ST. JOHN’S, NL —
A recent trip to Antigua, Guatemala still has Kaely Marques walking on air.
Marques is a Respiratory Therapy (RT) student at College of the North Atlantic’s (CNA) Prince Philip Drive campus in St. John’s, NL. Set to graduate in June 2023, she was recently part of an overseas project by Team Broken Earth
, a charity that sends health care professionals all over the world to help those in need.
This time, the team decided to bring a CNA student along and Marques was selected from her RT class to lend a helping hand. She joined Team Broken Earth just a month and a half before they were set to leave.
“I was fortunate to be a part of the latest mission in Guatemala,” said Marques. “I spent the week in the operating room assisting a wonderful anesthesia team where I gained incredible hands-on experience as a student respiratory therapist.”
This voluntary trip was a life-changing experience for everyone involved, notes the second-year student.
“Throughout the week, over 100 surgeries were preformed which included cleft palate repair, general, orthopedic and women’s health surgeries,” she said. “The Lion’s Club was also another major part of the team. They ran a vision clinic and performed 560 eye exams and they were able to distribute glasses to those who needed them.”
Originally from Happy Valley-Goose Bay, Marques says volunteering and being part of this team have been amazing learning experiences.
I would recommend to anybody to volunteer their time with Team Broken Earth,” she said. “It was an incredibly rewarding experience that I will carry forward with me in my future career as a Respiratory Therapist.”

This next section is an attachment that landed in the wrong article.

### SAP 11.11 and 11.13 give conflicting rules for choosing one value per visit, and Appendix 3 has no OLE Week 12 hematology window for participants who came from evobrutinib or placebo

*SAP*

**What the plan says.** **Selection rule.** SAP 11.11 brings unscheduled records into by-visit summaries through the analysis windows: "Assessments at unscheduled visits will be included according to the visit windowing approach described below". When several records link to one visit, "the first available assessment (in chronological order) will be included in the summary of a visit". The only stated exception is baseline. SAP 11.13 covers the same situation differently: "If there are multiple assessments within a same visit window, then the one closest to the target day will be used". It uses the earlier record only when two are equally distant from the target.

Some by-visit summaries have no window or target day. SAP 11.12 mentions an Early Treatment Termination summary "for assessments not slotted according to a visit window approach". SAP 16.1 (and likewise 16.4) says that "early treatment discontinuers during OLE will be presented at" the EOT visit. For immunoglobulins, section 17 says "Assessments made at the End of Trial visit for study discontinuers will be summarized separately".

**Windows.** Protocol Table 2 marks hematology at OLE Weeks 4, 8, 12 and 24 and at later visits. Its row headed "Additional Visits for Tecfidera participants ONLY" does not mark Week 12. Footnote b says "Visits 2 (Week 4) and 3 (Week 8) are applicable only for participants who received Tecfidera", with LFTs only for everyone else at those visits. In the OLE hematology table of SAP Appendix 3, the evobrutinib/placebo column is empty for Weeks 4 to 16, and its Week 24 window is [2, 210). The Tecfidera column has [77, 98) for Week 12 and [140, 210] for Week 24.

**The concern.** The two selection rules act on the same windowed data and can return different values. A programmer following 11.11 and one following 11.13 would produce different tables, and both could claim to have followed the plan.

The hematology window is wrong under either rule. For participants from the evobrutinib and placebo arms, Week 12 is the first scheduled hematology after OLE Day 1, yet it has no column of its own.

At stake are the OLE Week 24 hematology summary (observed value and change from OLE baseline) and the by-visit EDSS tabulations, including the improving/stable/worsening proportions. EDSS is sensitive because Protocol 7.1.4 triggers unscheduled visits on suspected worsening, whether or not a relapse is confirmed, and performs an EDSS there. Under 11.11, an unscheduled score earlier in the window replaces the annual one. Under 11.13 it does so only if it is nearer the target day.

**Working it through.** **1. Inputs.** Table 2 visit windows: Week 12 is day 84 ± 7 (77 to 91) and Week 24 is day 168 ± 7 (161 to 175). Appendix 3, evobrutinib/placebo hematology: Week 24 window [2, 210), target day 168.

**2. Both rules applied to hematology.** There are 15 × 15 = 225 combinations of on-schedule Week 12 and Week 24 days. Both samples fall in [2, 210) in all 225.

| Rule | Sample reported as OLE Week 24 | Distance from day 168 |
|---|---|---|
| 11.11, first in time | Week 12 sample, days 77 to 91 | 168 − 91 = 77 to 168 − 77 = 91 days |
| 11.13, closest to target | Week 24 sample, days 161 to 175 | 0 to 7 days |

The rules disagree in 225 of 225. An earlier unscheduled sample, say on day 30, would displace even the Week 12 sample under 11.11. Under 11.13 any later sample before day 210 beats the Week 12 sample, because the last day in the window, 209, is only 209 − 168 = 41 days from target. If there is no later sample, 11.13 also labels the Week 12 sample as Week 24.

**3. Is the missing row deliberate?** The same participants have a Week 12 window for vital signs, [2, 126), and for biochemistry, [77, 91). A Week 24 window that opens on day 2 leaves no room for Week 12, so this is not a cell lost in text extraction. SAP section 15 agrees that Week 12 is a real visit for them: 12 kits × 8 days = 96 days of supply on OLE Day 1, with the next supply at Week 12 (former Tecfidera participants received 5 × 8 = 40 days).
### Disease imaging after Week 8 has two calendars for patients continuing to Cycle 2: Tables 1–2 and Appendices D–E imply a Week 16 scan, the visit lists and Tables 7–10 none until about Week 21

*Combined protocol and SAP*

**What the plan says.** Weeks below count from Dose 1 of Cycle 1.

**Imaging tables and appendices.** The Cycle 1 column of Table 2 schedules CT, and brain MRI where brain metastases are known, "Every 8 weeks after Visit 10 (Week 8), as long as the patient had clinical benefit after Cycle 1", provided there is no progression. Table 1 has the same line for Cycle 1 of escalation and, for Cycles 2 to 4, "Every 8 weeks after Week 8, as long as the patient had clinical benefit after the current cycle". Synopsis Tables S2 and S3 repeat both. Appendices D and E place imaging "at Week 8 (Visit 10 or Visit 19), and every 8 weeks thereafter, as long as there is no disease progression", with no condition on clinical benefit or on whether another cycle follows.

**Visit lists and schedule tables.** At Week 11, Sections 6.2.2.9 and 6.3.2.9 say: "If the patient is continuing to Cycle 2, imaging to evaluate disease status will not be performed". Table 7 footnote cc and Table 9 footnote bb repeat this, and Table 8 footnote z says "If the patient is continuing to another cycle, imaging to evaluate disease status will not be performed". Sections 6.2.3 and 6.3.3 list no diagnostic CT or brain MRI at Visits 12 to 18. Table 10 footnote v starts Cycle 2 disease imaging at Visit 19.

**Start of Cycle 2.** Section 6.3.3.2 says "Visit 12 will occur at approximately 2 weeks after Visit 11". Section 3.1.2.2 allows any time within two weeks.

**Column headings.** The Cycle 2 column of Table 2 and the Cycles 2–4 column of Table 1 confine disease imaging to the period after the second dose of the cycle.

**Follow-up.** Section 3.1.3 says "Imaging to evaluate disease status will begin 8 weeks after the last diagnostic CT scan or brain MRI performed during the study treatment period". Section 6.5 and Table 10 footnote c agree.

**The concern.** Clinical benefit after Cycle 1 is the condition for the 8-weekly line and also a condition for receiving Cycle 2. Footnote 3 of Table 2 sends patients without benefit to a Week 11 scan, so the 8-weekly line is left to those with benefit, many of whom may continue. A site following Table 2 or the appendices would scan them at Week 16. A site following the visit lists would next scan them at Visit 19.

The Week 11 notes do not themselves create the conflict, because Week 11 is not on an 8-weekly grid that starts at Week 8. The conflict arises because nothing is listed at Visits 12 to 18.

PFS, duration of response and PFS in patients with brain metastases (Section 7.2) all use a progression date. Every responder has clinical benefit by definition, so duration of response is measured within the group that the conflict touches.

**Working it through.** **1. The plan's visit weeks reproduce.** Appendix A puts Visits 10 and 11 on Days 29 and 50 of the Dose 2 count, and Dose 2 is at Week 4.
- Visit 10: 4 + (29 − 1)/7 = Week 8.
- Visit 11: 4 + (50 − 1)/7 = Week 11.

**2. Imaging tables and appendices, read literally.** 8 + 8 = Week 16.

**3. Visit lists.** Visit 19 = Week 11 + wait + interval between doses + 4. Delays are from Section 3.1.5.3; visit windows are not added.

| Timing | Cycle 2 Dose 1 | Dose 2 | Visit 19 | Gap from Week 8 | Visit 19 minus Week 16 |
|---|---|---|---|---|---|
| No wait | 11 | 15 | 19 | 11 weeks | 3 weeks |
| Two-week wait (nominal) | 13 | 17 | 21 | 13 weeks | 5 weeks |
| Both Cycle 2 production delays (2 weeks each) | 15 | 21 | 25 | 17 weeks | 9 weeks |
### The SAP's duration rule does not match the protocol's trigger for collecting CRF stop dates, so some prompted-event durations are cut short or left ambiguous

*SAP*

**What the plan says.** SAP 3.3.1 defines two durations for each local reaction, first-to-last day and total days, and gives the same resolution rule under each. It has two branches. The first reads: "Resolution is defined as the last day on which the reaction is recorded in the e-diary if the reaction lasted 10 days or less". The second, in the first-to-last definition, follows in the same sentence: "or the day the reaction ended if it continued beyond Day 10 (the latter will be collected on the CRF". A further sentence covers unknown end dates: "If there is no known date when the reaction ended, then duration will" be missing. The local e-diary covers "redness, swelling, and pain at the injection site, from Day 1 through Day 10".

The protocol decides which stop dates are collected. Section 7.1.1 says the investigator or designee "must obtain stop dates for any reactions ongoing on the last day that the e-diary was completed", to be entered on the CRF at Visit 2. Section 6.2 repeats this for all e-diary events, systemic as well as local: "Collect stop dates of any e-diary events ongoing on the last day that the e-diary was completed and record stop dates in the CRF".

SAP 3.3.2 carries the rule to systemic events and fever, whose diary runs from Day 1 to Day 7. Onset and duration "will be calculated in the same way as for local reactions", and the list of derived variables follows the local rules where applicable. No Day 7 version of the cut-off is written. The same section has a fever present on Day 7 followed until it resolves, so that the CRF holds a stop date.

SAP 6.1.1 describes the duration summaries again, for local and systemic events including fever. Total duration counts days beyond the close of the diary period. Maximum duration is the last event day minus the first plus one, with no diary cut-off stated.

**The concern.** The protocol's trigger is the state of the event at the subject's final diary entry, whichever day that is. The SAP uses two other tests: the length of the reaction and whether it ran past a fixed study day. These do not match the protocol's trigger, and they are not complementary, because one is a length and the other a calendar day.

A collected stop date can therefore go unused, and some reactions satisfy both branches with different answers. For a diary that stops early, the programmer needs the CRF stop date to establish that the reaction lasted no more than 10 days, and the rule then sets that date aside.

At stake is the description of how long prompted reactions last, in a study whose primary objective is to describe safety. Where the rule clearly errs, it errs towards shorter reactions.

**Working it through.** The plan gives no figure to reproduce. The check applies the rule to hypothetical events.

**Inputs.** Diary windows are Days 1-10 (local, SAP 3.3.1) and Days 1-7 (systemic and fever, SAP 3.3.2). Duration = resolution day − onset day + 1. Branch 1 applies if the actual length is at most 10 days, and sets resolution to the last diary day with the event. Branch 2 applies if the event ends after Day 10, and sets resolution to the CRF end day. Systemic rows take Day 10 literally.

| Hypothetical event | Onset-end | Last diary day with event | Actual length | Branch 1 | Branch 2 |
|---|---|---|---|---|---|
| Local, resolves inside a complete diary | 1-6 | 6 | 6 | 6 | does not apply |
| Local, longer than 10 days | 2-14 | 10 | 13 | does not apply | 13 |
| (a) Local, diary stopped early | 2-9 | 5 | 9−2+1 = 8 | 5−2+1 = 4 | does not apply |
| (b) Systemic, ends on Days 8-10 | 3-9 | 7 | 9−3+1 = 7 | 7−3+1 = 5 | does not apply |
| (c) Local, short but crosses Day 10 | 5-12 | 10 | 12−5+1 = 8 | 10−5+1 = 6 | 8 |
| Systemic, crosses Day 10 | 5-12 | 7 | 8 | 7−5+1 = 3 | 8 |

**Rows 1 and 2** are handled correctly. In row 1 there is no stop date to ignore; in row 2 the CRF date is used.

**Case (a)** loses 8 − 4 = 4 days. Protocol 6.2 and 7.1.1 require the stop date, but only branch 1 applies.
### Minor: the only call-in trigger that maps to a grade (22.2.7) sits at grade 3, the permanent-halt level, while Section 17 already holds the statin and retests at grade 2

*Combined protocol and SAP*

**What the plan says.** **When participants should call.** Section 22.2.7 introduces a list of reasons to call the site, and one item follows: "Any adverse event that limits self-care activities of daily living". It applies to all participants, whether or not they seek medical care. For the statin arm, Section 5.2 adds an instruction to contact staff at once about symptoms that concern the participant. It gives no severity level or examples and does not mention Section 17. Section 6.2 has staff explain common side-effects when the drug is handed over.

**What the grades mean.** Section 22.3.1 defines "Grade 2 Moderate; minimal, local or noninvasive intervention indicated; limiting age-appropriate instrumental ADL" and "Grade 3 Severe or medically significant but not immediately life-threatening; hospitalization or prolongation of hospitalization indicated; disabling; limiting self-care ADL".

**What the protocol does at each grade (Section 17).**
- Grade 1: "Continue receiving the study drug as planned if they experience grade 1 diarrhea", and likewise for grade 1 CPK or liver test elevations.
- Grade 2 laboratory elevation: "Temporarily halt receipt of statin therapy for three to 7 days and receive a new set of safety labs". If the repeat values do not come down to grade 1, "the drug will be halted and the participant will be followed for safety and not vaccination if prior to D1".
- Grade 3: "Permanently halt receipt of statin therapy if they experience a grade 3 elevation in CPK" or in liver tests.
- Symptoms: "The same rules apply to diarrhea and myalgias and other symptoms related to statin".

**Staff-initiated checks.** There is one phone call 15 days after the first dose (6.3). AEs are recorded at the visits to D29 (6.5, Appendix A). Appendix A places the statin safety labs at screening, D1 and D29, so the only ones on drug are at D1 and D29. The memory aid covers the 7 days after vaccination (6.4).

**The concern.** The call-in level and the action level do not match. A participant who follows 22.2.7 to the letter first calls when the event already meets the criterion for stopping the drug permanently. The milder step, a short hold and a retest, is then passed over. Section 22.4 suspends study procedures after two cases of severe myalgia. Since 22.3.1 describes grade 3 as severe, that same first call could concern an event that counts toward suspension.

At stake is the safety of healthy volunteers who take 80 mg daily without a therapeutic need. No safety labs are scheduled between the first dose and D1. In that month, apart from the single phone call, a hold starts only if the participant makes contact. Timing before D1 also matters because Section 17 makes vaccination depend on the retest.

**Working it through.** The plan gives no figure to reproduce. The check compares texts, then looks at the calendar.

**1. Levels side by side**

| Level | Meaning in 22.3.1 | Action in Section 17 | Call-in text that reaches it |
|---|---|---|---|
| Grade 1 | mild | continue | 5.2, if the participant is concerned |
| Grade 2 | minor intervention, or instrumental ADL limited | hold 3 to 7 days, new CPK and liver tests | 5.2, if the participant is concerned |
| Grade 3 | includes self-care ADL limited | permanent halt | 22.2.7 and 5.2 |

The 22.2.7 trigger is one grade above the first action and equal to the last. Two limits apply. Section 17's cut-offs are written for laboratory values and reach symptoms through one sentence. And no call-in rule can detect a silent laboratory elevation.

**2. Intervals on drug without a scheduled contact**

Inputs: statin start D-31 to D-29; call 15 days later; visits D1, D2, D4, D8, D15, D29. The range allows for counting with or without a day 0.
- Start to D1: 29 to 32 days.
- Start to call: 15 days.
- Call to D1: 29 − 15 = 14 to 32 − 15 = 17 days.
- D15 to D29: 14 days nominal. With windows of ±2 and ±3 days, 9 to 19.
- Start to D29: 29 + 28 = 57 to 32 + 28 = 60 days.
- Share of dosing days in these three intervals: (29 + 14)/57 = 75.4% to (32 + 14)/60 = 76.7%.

Since 2011, Team Broken Earth has sent doctors, nurses, and other health care professionals from around the world for week-long medical missions to provide health services. To date, the organization has treated more than 20,000 patients in Haiti, Ethiopia, Guatemala, Bangladesh, Nepal and Nicaragua.
Returning to her roots
Marques says she has already accepted a full-time RT position in her hometown once she graduates from the program.
“My time at CNA has been a very positive experience,” she said, adding the program is perfect for anyone who enjoys hands-on learning. “It is a very welcoming environment that you often don’t get in bigger institutions. We have great instructors and good equipment to provide lots of hands-on learning. The small class size makes it easier for you to get to know everyone in your program and allows you to get more experience while in the lab.”
She says the field is constantly evolving and overall, it is challenging.
“The material is both didactically and clinically demanding, but it is also an extremely rewarding program. Respiratory therapists play a vital role in the health care system and have a scope that seems to always be expanding.”
She looks forward to putting those essential skills into practice when she moves back to Happy Valley-Goose Bay next June.
Marques says she would love to volunteer again.
“I currently do not have any more trips planned with team broken earth at this time since I am focusing on finishing my program right now, but I am looking forward to volunteering for more trips in the future once I am finished school,” she said.
For more information about the Respiratory Therapy program, visit www.cna.nl.ca
College of the North Atlantic